Baboons are distinguished by their big heads and muzzle reminiscent of a dog’s. They are not solitary and instead prefer to live in large groups. But what is a group of baboons called? Let’s find out!
What is a Baboon?
Baboons are monkeys! They’re some of the largest of the different types of monkeys that exist, and they live in Arabia and Africa. There are a total of five different baboon species, and they include Guinea, Chacma, sacred, olive, and yellow. These monkeys may grow as much as 40 inches long and could weigh just over 80 pounds. They’re hefty! Although a number of baboons enjoy tropical forest settings, most of these large monkeys prefer semi-arid environments like savannas.
You’ve seen some monkeys can grip with their tails, but Baboons don’t possess this ability. That doesn’t stop these agile creatures, however. They are great climbers, often found atop trees taking a nap, eating some snacks, or just keeping a lookout. Despite their adeptness when it comes to climbing and the time they spend in trees, baboons spend most of their time letting gravity pull them close — on the ground.
What is a Group of Baboons Called?
A group of baboons is called a troop. These aren’t small troops, either. They can include hundreds of baboons though some may only include several dozen. Although these animals are perceived as loud and potentially dangerous, they can be rather aloof and disinterested in humans.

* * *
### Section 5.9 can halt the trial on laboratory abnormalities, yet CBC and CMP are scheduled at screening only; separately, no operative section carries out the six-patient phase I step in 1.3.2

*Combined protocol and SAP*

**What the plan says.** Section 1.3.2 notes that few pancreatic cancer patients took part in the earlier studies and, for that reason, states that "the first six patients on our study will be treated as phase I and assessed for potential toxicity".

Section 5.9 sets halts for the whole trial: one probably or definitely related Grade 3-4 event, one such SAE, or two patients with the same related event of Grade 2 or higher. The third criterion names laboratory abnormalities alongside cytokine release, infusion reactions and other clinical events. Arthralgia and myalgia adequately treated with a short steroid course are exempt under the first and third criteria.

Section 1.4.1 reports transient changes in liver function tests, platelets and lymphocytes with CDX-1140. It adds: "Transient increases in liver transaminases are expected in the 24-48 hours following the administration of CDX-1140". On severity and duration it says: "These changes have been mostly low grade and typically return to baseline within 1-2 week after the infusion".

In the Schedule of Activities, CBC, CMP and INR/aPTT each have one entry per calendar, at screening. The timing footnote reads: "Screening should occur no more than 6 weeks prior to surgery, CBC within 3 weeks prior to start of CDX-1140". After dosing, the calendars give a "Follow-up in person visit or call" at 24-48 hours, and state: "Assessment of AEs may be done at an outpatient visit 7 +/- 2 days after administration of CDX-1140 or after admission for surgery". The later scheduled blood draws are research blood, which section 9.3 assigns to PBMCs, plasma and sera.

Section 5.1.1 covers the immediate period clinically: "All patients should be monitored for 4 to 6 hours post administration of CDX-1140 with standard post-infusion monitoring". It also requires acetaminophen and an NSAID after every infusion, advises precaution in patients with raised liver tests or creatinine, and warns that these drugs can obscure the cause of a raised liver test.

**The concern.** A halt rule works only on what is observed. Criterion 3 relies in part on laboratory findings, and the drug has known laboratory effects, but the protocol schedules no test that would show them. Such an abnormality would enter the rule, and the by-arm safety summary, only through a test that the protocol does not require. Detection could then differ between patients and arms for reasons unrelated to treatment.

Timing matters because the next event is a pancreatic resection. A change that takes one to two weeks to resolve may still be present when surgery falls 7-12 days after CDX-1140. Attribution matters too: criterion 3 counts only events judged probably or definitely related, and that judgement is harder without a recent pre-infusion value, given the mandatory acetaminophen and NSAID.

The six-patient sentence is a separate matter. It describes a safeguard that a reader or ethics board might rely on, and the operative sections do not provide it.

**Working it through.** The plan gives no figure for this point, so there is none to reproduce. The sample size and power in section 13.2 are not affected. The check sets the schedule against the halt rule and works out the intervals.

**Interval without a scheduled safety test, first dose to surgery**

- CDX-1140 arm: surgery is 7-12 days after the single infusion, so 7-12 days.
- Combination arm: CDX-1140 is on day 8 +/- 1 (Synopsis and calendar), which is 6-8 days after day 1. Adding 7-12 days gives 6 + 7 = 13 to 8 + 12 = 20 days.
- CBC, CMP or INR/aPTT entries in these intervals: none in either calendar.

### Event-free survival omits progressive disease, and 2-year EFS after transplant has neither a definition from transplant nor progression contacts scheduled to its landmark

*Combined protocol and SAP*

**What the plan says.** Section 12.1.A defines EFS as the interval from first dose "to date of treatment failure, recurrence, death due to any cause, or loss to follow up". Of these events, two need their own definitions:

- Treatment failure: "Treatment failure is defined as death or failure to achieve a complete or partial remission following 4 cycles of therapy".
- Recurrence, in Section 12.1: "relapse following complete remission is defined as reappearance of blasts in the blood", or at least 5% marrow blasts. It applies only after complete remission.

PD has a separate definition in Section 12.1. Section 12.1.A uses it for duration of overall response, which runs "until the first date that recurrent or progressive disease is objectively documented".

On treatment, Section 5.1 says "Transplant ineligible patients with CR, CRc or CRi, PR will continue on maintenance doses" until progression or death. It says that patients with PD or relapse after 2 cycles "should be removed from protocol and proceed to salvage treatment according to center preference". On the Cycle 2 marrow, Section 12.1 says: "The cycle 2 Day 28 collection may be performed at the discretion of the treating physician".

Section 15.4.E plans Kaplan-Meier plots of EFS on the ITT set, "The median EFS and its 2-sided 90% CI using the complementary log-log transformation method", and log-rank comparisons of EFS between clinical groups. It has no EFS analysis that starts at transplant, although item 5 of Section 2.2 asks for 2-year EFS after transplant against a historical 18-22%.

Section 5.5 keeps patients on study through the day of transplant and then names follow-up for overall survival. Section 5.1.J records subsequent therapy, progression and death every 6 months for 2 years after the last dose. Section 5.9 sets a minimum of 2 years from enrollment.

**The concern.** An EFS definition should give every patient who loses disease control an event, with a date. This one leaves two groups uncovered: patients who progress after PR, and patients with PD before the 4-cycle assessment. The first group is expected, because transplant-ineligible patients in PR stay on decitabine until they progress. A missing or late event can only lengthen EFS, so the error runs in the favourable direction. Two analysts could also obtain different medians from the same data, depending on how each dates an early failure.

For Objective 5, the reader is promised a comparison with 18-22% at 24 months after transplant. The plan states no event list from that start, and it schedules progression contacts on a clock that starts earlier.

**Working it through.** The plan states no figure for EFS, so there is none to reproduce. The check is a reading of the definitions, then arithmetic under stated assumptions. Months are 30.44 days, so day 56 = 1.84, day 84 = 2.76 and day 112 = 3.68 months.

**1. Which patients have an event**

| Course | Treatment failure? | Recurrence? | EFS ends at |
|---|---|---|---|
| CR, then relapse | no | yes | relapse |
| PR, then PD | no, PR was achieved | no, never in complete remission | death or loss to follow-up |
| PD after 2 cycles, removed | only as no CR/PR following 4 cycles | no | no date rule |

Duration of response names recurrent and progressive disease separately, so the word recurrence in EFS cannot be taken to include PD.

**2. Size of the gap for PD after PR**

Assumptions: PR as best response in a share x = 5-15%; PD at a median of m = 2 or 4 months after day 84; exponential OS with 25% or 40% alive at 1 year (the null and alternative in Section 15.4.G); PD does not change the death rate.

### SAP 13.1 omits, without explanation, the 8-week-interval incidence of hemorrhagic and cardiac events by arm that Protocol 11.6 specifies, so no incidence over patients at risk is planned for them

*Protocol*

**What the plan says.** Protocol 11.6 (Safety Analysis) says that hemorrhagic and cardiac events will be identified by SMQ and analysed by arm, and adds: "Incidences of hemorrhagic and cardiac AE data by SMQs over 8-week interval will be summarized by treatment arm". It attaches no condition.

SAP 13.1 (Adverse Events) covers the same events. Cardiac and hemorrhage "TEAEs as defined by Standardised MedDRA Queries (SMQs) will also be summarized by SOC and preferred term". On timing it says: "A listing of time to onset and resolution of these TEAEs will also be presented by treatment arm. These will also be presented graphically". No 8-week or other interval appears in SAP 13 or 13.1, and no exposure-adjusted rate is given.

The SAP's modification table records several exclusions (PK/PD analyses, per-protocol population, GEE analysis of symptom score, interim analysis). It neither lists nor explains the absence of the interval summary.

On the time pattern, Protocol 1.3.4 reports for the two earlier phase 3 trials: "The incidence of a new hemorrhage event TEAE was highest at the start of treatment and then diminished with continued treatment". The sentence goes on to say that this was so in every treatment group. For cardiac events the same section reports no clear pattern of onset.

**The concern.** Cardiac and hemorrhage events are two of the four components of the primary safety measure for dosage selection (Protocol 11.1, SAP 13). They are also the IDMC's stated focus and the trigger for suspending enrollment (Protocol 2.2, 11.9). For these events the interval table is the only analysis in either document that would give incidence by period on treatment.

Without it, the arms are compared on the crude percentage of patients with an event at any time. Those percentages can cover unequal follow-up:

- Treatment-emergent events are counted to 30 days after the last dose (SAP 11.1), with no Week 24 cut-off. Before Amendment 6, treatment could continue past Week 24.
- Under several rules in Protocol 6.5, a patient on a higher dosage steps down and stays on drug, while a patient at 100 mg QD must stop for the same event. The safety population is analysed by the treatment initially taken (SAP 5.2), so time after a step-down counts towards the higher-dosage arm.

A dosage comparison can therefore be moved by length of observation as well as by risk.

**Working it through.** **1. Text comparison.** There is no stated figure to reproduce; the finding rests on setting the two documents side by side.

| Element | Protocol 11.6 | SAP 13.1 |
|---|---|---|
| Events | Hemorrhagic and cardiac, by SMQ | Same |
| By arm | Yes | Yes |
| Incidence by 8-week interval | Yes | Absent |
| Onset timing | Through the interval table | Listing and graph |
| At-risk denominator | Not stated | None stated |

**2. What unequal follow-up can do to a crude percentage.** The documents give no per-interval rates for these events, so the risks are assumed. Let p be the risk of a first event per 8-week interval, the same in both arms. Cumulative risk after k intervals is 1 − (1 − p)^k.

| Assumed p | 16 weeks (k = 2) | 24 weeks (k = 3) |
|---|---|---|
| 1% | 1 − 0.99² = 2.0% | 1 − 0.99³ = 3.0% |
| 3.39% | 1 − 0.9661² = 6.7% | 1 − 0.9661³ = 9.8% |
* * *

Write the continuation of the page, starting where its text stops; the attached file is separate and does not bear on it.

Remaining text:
However, when they are in their troops, their behavior suggests a complex hierarchy. There was some confusion when a highly circulated meme showed a group of baboons and stated that they’re called a “congress.” However, this was meant to be a critical political take instead of a fact about the groups baboons live in.
Do Male Baboons Live in Troops?
Overall, baboons are very sociable creatures and enjoy one another’s company. They’re much like us, forming families and engaging with others on a regular basis. Not only do they have each other’s backs, but they also get into it sometimes! In troops, males tend to be the dominant ones, but their positions aren’t static. They are subject to frequent change as the ranking system is quite tenuous.
Unfortunately for the baby baboons in the chacma species, infanticide is common. The dominant male baboons often try to eradicate infants, particularly if the fathers of those infants belong to an alpha male that has been cast out of the troop. By carrying this act out, the female baboon becomes available for mating again, which puts the dominant male in the position to have his own offspring.
The photo featured at the top of this post is © Grobler du Preez/Shutterstock.com
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